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Swisher Gets His Happy Ending – But Not with Tribe

Swisher Gets His Happy Ending – But Not with Tribe

| On 22, Feb 2017

When the Indians signed Nick Swisher after a disastrous 2012 season, optimism was running high. His bubbly personality couldn’t help but rub off on his teammates. The Dolans were willing to open the checkbook (the four-year deal was $56 million, with a club option for a fifth year bringing the deal to a staggering $70 million, more than the Indians had ever paid for a free agent) and made the pitch for the Ohio native to return home.

Now that Swisher’s riding off into the sunset, announcing his retirement about a year and a half after the Indians decided they’d rather eat Chris Johnson’s salary than keep him around, we can close the book on him. (Insert Harry Doyle saying, “Thank God.”) Swisher’s signing was a bad marriage that actually might have held back the team’s success.

Swisher was 32 when the Indians signed him – an age typically regarded as being on the down slope of a player’s career. But there was no reason to believe he wouldn’t play – and wouldn’t produce. In each of the previous eight years, he’d played at least 130 games (and at least 150 in six of those years). His average wasn’t great, but he was good for at least 20 home runs.

And in 2013, it looked like money reasonably well-spent. Swisher batted .246 with 22 home runs, including seven home runs and 17 RBIs as the Indians went 21-6 in September with ten straight wins to end the season. They succumbed to the Rays in the Wild Card Game, but things looked bright in 2014.

But Swisher’s knees gave out the following year. He was shut down that August and received arthroscopic surgery on both knees. He was activated in May 2015, but was put on the disabled list a month later. That August, he and Michael Bourn – another high-profile free agent signed in the 2012-13 offseason who never reached his full potential in Cleveland – were shipped to Atlanta for Johnson.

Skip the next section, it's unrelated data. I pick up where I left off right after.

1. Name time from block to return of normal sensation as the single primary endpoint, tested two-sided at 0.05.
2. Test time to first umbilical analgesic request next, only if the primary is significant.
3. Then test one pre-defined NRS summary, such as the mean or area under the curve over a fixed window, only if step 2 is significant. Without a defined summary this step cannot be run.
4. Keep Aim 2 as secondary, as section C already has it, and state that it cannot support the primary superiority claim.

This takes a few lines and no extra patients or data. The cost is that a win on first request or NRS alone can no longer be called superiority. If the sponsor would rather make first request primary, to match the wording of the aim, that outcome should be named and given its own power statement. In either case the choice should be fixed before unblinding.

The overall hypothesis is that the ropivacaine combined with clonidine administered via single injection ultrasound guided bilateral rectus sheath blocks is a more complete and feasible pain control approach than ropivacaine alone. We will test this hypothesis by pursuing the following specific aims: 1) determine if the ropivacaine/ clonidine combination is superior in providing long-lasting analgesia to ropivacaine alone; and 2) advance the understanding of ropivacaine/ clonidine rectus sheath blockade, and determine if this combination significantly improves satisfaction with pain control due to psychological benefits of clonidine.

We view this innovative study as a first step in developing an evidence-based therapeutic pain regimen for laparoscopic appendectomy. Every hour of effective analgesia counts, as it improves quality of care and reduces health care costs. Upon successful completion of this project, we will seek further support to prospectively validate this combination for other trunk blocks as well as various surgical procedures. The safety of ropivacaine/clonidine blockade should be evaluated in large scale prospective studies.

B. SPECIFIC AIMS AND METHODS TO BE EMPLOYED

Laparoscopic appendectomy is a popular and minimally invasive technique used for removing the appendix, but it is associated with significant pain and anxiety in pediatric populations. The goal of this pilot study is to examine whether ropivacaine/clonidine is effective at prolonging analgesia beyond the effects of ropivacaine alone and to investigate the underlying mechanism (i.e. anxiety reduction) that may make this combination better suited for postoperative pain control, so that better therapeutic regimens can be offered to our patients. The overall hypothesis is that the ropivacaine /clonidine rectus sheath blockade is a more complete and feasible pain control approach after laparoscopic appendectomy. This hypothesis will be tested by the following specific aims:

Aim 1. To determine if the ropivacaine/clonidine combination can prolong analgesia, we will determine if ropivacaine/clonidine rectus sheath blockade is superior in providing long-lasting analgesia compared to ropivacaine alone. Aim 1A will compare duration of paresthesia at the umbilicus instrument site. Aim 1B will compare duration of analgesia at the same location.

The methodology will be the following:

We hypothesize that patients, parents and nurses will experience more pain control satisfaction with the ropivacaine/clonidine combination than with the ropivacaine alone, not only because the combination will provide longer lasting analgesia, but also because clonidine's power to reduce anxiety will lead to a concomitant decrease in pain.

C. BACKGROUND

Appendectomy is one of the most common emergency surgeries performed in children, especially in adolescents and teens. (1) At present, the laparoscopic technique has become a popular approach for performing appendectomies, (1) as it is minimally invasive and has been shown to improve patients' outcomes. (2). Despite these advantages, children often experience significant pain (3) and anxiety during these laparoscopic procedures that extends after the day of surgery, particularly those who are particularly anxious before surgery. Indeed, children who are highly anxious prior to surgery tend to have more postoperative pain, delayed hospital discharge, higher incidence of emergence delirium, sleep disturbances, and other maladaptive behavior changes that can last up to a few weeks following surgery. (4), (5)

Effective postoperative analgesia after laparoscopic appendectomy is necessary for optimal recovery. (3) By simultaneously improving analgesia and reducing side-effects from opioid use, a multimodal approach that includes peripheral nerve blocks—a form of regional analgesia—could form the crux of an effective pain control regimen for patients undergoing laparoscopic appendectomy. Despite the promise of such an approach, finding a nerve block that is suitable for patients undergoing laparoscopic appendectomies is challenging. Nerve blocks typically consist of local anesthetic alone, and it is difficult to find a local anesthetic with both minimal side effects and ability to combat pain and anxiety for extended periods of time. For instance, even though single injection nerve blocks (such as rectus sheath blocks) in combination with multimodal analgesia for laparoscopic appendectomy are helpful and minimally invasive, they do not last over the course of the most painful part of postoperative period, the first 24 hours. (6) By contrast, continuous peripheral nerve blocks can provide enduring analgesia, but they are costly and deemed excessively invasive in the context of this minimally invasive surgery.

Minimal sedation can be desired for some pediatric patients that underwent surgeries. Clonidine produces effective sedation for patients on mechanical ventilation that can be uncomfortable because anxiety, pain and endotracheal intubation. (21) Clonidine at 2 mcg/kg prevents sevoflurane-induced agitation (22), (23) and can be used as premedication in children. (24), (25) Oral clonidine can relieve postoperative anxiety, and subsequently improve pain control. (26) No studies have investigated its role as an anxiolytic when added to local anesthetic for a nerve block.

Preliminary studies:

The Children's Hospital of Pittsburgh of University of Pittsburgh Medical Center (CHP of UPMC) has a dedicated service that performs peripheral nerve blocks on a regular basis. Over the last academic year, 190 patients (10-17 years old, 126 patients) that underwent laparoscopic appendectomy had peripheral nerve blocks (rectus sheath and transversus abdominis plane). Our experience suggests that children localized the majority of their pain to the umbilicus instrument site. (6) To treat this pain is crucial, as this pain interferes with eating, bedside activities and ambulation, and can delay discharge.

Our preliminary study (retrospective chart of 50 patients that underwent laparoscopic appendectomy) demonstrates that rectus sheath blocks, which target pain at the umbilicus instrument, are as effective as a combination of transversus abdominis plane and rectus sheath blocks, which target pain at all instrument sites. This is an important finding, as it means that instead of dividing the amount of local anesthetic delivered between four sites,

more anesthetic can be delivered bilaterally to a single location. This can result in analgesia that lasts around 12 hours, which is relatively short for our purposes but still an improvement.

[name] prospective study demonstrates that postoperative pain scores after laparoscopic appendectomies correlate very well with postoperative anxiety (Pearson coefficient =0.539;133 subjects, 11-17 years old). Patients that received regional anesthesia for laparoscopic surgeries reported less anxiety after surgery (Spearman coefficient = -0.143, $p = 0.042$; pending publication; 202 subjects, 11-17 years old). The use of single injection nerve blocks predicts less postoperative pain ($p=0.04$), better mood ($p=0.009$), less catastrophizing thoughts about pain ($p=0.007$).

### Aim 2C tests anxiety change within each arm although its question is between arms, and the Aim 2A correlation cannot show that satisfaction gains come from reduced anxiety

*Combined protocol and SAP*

Swisher had run his course. His outsized personality started to wear thin and his output wasn’t matching the size of his contract – or the space he seemed to take up. In fact, after his departure, there were reports that some of his teammates weren’t broken up to see him go – which seemed to be borne out by their record. The Indians went 32-21 after Swisher’s departure, finishing the season a game above .500. It was a great recovery, but a sorry end for a team that was picked by Sports Illustrated to win the World Series.

Swisher didn’t last long in Atlanta either, and latched on with the Yankees as a free agent. He spent the beginning of the 2016 season in the minor leagues. He stepped away from the game that summer for the birth of his second child, and officially announced his retirement last week with a post on the Players’ Tribune website. (It’s easy to dismiss athlete-generated content on the site as something cultivated by marketing executives, but read Swisher’s note and tell me that you think anyone but him actually wrote it.)

Swisher wasn’t the worst free agent signing by the Indians. But for a team that signed – and then got little production out of – Wayne Garland, Keith Hernandez and Jack McDowell, that’s a high bar.

Photo: AP Photo/Mark Duncan

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